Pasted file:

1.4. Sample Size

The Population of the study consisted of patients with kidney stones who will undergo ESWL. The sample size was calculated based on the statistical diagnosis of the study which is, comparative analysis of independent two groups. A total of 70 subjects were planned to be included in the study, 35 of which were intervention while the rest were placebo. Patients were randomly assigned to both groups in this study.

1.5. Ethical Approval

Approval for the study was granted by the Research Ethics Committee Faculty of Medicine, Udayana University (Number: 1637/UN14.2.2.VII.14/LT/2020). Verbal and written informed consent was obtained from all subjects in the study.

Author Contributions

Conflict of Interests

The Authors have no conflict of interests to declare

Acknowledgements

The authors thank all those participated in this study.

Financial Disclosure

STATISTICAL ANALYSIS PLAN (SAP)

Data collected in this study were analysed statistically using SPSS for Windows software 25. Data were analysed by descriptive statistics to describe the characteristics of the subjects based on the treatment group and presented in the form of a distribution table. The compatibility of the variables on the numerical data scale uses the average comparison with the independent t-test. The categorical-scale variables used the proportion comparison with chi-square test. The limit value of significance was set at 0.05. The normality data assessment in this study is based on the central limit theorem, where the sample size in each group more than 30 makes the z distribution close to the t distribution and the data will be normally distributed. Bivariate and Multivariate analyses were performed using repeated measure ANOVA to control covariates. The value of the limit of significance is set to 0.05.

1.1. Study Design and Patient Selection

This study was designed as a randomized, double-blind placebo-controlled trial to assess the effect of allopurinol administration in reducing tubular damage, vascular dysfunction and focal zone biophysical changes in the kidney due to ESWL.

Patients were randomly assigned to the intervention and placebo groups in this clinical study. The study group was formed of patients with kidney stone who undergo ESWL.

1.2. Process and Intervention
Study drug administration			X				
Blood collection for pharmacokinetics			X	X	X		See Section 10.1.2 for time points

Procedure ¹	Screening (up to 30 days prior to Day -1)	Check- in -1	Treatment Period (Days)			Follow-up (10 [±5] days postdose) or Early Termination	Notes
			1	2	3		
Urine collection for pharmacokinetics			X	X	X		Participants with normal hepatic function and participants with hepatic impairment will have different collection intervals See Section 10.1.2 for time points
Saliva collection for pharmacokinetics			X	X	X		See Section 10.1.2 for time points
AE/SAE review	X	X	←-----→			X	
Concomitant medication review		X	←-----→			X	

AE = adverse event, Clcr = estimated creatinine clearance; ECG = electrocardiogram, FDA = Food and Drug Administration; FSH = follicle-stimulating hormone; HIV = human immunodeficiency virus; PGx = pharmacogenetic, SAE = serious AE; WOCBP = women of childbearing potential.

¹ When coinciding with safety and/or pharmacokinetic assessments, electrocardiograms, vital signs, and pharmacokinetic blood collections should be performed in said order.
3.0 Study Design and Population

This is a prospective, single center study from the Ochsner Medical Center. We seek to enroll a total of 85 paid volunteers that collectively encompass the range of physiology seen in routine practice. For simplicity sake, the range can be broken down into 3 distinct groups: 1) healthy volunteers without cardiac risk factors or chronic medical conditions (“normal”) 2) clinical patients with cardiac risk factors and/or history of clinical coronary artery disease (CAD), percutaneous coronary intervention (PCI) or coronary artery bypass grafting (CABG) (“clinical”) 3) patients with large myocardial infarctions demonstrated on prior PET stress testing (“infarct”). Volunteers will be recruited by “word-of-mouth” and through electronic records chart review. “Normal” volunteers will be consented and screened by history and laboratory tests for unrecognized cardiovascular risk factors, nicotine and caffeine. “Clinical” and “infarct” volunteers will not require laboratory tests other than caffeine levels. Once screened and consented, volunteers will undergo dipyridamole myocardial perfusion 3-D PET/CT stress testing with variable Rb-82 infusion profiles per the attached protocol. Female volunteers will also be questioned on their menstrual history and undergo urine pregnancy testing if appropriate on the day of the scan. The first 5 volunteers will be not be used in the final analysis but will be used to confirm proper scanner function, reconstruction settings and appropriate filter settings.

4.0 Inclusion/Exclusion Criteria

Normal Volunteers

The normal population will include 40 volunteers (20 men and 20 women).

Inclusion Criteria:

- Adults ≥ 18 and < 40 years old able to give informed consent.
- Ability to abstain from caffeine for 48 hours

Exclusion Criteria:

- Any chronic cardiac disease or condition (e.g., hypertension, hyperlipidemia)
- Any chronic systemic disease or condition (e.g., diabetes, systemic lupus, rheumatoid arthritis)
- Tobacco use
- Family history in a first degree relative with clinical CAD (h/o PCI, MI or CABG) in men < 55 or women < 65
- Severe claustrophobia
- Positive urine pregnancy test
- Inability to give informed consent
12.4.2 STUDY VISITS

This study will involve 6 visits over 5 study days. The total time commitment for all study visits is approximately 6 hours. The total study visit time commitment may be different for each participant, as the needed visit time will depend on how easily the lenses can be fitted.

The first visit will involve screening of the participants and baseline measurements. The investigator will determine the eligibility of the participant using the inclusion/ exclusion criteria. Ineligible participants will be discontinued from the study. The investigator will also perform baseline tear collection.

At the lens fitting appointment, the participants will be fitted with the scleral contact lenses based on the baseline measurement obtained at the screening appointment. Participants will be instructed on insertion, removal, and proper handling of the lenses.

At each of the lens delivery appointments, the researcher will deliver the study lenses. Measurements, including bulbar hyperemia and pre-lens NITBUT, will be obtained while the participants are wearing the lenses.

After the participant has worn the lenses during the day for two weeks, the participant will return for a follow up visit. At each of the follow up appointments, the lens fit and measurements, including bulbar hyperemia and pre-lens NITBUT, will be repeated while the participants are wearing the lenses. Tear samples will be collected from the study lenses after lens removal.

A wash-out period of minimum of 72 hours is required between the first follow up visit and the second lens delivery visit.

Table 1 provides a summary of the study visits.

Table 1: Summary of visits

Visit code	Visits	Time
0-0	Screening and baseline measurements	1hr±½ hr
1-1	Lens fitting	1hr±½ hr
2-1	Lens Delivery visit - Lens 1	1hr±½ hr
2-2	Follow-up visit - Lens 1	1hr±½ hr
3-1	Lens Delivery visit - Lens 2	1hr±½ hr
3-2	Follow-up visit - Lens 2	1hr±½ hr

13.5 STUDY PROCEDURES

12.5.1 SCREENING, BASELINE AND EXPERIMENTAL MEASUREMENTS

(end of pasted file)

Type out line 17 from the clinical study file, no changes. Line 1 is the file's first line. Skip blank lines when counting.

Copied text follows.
Study drug administration			X				